Darren Bent and Edin Dzeko have much in common. Quite apart from the enormous transfer fees that they have just commanded, the two strikers have outstanding goals-per-game ratios, can score with both feet as well as their heads and possess superb positional sense. Yet when Aston Villa's Bent and Manchester City's Dzeko meet in the Midlands this evening, one will be chasing glory and the other hoping to avoid relegation. There are several reasons why this should be so and the difference between price and value ranks foremost among them.
The pair's broadly similar transfer fees cannot disguise a widely held view that title-challenging City have captured an infinitely more valuable player. While few question the Bosnian forward's £27m move from Wolfsburg, Villa's willingness to pay Sunderland £24m for Bent has sparked a debate.
This is partly down to outward appearances. Ignoring for a moment his 66 goals in 111 Bundesliga games, Dzeko simply looks more expensive than Bent. Blessed with greater skill and technical aptitude and a stronger left foot, he is tall, elegant and cerebral.
Not even Bent's most ardent admirers would describe Villa's record signing in such terms but his 32 league goals in 58 Sunderland appearances show that few can rival him when it comes to effectiveness. While Bent still gets caught offside far too frequently and does not like tracking back, his retention and distribution of the ball is much improved. Increasingly adept at adjusting his body shape to create more favourable shooting angles, this exceptionally pacy forward excels when operating on the shoulder of the last defender and polishing off through balls and crosses.
Noting that Bent's best games for Sunderland had come when he was playing off Kenwyne Jones, who is now at Stoke City, and receiving incisive service from wide, Gérard Houllier predicted that Bent would thrive alongside Villa's Emile Heskey. Bent failed to adapt to Sunderland's recent attempts to play him in a front three with Asamoah Gyan and Danny Welbeck – although it did not help that Bent and Gyan were rarely paired together in training – but he should gobble up inviting deliveries from Stewart Downing and co.
Like Bent, Dzeko suits a 4-4-2 formation but he also relished Wolfsburg's 2009 Bundesliga-winning diamond pattern. If he did not overly enjoy operating as a lone forward in the 4-2-3-1 system that was introduced by Steve McClaren last summer, he still scored 10 times in 17 league appearances this season. The 24-year-old began his career as a midfielder with FK Zeljeznicar – where, surprisingly in light of his current reputation, he was regarded as technically poor. But his statistics suggest he now possesses a tactical adaptability and goal-creating capacity that Bent does not have.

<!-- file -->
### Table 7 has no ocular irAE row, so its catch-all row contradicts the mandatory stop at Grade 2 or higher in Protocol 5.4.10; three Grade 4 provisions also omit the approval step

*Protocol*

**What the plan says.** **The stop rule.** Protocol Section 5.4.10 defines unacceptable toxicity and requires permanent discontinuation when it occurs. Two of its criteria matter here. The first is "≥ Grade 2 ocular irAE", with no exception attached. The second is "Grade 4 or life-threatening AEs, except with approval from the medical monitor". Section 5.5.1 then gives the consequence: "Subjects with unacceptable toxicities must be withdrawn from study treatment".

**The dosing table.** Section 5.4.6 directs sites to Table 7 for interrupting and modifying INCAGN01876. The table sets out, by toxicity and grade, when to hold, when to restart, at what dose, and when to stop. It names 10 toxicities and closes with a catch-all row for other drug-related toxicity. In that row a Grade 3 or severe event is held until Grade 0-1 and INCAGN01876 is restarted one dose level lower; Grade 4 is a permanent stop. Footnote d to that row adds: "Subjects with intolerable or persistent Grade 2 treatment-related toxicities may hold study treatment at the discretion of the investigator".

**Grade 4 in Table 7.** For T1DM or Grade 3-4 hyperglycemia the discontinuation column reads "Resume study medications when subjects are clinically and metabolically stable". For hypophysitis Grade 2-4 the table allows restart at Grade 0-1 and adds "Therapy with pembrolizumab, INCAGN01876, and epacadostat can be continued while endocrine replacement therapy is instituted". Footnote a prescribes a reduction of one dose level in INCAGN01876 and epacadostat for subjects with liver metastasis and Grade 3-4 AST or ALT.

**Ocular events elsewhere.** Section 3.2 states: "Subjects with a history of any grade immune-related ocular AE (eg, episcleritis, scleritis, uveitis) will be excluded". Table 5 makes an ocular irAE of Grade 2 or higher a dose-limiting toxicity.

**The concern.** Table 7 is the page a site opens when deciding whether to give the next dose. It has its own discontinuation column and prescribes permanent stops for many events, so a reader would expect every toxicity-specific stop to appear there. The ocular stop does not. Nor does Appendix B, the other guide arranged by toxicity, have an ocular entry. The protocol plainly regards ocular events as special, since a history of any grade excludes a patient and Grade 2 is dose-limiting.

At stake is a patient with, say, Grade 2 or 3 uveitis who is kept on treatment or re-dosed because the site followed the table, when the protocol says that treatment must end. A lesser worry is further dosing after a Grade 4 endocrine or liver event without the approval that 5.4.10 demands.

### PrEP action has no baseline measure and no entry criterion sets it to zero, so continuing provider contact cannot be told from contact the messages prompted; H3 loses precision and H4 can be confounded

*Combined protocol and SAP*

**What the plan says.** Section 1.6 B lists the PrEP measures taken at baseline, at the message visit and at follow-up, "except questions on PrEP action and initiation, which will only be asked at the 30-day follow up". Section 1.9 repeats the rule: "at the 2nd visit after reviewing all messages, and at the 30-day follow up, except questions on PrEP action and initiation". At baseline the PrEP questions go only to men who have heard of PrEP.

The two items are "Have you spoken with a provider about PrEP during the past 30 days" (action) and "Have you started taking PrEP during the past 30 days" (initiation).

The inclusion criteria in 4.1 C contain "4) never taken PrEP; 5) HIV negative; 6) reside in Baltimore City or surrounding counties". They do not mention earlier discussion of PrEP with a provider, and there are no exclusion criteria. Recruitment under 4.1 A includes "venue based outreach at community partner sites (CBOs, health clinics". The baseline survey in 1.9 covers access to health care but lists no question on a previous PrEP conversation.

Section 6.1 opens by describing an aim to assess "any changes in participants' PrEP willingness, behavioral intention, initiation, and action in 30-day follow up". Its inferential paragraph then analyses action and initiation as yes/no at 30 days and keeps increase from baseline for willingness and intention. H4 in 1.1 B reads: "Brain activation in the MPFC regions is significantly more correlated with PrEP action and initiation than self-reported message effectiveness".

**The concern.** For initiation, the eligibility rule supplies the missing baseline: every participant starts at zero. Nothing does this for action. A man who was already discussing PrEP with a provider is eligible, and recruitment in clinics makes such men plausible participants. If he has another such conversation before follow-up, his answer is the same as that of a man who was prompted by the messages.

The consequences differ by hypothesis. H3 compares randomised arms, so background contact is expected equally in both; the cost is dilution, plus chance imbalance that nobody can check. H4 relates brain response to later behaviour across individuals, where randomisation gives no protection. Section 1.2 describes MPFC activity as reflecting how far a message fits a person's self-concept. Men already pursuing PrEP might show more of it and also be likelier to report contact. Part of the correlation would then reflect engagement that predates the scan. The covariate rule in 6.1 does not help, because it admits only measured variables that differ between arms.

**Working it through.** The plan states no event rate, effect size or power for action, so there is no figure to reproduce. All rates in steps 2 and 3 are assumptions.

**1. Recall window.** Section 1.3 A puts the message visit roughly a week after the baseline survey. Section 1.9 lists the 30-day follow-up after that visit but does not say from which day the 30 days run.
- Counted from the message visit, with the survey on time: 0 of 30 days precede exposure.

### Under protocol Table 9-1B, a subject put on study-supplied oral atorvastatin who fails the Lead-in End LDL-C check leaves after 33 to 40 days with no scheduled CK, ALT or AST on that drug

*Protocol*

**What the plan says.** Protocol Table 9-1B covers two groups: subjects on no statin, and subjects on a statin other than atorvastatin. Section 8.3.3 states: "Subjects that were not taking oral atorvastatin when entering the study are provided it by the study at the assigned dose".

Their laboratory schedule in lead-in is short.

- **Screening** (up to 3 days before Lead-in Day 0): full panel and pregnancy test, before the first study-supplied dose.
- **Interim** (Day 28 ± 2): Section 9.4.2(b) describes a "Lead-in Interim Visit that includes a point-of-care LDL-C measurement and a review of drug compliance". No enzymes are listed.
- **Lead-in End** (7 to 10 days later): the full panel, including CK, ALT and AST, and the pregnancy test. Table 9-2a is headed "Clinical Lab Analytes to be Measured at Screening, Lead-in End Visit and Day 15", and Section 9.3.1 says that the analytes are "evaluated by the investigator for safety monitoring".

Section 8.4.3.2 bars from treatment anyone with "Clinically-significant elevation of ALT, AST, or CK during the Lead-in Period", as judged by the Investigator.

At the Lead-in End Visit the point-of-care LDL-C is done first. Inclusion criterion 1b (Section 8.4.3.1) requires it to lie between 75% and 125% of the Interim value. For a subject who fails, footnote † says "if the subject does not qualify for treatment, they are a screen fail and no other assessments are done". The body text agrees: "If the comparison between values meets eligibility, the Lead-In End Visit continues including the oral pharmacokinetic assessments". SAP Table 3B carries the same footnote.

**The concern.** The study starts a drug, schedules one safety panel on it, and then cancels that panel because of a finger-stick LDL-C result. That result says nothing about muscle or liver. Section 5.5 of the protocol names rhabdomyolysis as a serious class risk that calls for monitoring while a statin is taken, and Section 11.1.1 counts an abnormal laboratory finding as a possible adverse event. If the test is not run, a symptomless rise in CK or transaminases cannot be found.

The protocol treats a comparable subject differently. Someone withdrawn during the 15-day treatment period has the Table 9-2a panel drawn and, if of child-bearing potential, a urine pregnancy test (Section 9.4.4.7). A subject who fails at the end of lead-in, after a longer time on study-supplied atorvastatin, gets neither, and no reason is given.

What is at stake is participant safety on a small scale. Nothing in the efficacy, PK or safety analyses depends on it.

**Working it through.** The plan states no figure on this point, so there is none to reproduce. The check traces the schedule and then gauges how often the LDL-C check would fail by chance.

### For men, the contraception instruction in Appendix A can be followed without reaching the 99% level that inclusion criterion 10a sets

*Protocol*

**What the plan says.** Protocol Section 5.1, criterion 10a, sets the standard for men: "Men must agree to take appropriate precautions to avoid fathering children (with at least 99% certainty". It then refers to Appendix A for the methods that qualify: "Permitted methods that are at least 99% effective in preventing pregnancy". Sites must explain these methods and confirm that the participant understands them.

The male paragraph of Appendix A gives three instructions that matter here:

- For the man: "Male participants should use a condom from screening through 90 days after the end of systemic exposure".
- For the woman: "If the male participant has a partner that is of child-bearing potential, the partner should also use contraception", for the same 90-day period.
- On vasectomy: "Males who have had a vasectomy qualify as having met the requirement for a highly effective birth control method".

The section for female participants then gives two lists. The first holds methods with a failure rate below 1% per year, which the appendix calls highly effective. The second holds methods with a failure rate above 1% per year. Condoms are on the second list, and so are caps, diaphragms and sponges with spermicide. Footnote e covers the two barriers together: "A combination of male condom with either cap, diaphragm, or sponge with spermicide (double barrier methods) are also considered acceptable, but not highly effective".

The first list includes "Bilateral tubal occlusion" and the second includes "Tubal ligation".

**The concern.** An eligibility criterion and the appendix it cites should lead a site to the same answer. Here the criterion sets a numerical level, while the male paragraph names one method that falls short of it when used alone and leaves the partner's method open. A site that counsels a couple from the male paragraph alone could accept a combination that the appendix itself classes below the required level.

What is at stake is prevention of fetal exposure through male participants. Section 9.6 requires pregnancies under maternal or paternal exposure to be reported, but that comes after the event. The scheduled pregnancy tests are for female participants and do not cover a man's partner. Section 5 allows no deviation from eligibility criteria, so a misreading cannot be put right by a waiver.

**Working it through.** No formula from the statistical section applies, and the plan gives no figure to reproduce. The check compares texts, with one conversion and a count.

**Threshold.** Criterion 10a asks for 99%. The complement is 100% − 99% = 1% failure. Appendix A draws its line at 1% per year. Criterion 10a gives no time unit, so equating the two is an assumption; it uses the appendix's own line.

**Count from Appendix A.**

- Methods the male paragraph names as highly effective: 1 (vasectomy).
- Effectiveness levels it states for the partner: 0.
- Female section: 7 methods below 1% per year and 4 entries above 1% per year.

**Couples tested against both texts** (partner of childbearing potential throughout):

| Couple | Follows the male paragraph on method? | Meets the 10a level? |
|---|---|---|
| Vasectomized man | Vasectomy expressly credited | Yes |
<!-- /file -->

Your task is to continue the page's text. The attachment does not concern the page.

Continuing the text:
Although McClaren believes that the more three-dimensional Dzeko could operate as a lone striker, supported by two wide men – a gameplan that is often deployed by Roberto Mancini at City – he suggests that it may not show him off to best advantage. The Wolfsburg manager said: "Dzeko's a good boy and a very good, strong and clever all-round footballer but he'll be really great, really potent, alongside Carlos Tevez. He'll need to work harder at City, though."
If that raises the spectre of Dzeko being disinclined to adjust to the fast and physically demanding intensity of Premier League life, and maybe even proving to be an expensively imported flop to rival Andriy Shevchenko (who has long been his hero), Mateja Kezman and Jon Dahl Tomasson, reassurance for Mancini comes from a perhaps unexpected corner.
Houllier, Villa's manager, said: "Dzeko is good. I saw him play in Paris two or three seasons ago and I said to the Parisien people, 'Buy him.' He scores goals, make goals. He's strong and very skilful. It's a really good signing for City." Not that Houllier believes he has acquired second-best. "Dzeko is more of a holding player," he said. "Darren is more mobile, more incisive with his runs."
Bent's scoring record is so good that his omission from England's past two World Cup squads is a mystery. Recently, however, he has withdrawn from international gatherings, citing hamstring strains which Fabio Capello's staff privately suspect may reflect a mental fragility and a vulnerability to pressure.
Dzeko has no doubts that he belongs at football's top table – "I have come to Manchester City to finish first," he said. Sunderland's staff describe Bent as a high-maintenance personality, constantly in need of reassurance and an arm round the shoulder. Seemingly addicted to Twitter and tattoos – he has a penchant for Biblical body art – the feeling is that an albeit likeable individual seems to be overly self-absorbed.
No one would describe Dzeko as needy or introspective. Fluent in four languages, the Bosnian Muslim, who is a Unicef ambassador, was six when war broke out in the Balkans. It left him sharing a tiny flat with 15 relatives, rarely having enough to eat and at risk of being shot at or blown up by a landmine.
Bent may have attended Oliver Cromwell's old school, but growing up in peaceful Huntingdon was never going to imbue him with remotely similar mental toughness. Who can forget the striker's thin-skinned reaction when, as a Tottenham player, he missed a simple chance that his then manager, Harry Redknapp, famously said his wife would have converted.
"Deep down, Steve Bruce will be happy with his £24m," Redknapp said. "But if Bent goes to Villa and scores goals, they've got a good deal too. Bent's a good player, he has good movement and he can finish." Then he paused. "Dzeko looks cheap at £27m, though. I spoke to Steve McClaren last week and he said he's absolutely different class."